Changing Sikkim's literary future one book at a time

Books, reading and literature have become a common topic of discussion lately, whether it be due to local events like #ReadandGrow or media spotlight on libraries in Sikkim. Even online, regular activities to spur creativity like 30 days of poetry or random writing prompt competitions have mushroomed on various platforms. 

Changing Sikkim's literary future one book at a time

Books, reading and literature have become a common topic of discussion lately, whether it be due to local events like #ReadandGrow or media spotlight on libraries in Sikkim. Even online, regular activities to spur creativity like 30 days of poetry or random writing prompt competitions have mushroomed on various platforms. 

But how do books and their related activities weave into the bigger scheme of things? Do they help people understand certain areas of society or give a glimpse into gender disparity? Do they serve a bigger purpose?

The answers are obviously a lot longer than this article can provide but this is a start to identifying and scrutinizing if that interests anyone who cares about this subject.

In February, there was a panel discussion on English writing from Sikkim with six of the state’s most well-read writers, albeit they were all men. Although unsurprising, it must have been disappointing to some because soon after the main panel discussion ended, a young audience member pointed out the absence of women writers during the Q/A session. She asked if it had to do with the patriarchy. 

There were a few titters from those present in the room but the panellists took up her question without hesitation and answered that no, despite patriarchy being a part of our culture, it wasn’t due to this that there were no women writers on the panel. They clarified that Sikkim had only one published writer, Yishey Doma, and she hadn’t agreed to speak at the event.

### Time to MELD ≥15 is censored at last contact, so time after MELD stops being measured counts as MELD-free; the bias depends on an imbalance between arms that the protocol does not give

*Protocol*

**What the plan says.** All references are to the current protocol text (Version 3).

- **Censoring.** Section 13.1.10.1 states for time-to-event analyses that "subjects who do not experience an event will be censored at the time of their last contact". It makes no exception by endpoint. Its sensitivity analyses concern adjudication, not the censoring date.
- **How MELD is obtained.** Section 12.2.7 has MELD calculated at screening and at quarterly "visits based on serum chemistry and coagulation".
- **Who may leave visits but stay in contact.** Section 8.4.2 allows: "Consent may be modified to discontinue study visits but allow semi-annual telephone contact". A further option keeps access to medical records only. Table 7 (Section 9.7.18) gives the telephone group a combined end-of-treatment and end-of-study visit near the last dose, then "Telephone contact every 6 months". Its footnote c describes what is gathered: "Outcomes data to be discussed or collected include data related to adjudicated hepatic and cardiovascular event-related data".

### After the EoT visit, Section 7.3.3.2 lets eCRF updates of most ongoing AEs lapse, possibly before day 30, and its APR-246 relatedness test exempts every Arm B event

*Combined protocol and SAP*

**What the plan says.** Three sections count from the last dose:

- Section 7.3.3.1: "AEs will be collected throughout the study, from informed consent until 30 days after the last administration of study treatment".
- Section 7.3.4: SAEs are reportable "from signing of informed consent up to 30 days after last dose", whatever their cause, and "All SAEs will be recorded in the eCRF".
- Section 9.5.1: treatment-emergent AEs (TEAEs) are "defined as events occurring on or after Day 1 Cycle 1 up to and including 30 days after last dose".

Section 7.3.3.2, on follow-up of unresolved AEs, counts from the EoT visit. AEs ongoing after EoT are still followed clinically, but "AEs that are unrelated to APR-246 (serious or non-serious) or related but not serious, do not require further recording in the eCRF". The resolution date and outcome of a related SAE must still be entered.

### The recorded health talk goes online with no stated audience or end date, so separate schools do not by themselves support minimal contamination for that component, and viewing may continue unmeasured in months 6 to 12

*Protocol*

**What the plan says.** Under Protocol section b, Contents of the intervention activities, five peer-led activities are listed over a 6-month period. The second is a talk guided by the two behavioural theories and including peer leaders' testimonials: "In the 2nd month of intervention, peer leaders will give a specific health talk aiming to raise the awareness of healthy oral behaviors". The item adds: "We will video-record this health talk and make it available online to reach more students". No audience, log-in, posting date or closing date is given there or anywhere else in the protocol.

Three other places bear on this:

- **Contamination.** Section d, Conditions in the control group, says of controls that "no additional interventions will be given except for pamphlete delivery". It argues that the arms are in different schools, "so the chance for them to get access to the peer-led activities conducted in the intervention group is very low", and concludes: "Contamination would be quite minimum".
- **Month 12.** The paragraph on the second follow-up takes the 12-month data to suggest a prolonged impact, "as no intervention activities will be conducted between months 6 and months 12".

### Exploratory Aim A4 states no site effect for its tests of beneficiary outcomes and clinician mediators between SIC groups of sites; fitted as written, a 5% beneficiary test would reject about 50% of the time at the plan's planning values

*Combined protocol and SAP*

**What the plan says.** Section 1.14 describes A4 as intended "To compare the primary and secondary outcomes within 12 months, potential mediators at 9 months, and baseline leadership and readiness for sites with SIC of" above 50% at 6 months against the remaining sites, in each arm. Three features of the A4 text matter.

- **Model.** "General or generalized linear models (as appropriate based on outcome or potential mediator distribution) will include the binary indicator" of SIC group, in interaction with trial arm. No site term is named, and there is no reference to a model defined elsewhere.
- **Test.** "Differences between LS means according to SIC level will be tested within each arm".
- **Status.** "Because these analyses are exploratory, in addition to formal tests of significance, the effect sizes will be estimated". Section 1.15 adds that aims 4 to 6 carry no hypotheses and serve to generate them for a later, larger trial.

Fair enough, right?

But Simrin Tamhane, a 25-year-old from Gangtok is one of Sikkim’s youngest published writers, with her debut book ‘Thousand and One Prayer Flags’ having come out in 2017. Nevertheless, this could be one of the instances where the media hasn’t done its job in identifying local talents. 

Tamhane’s book of poetry traverses across Sikkim and America, describing in a moving simplicity the many emotions of a young adult, from grieving the loss of a loved one to finding familiarity in new spaces. Her work reflects the modern and young Sikkimese finding their way in the world and ruminates on dealing with newfound emotions. 

Now, her addition to the panel might have given it some diversity. It is terribly redundant to always find an older person, mostly a man, as a writer talk about their work and writing in general. There are too many men in the business and it is high time a woman or queer person finds the confidence to write and publish. 

With all due respect, the panellists are brilliant writers who have opened up new avenues for young people who want to pursue a career in writing but whether they are aware of their privilege in the industry is quite unclear. 

In the same breath, when it comes to privilege, those who own smartphones and have an Internet connection have the freedom to choose how they purchase and who they purchase from. Since the world is shifting towards sustainability and conscious buying, a practice people must slowly give up is the ordering of books from online stores. Not only do the parcels take time to arrive but it hurts the business of local bookstores. Granted, some e-commerce websites can give unbelievable deals yet a bookstore is more about the experience than of fast purchases.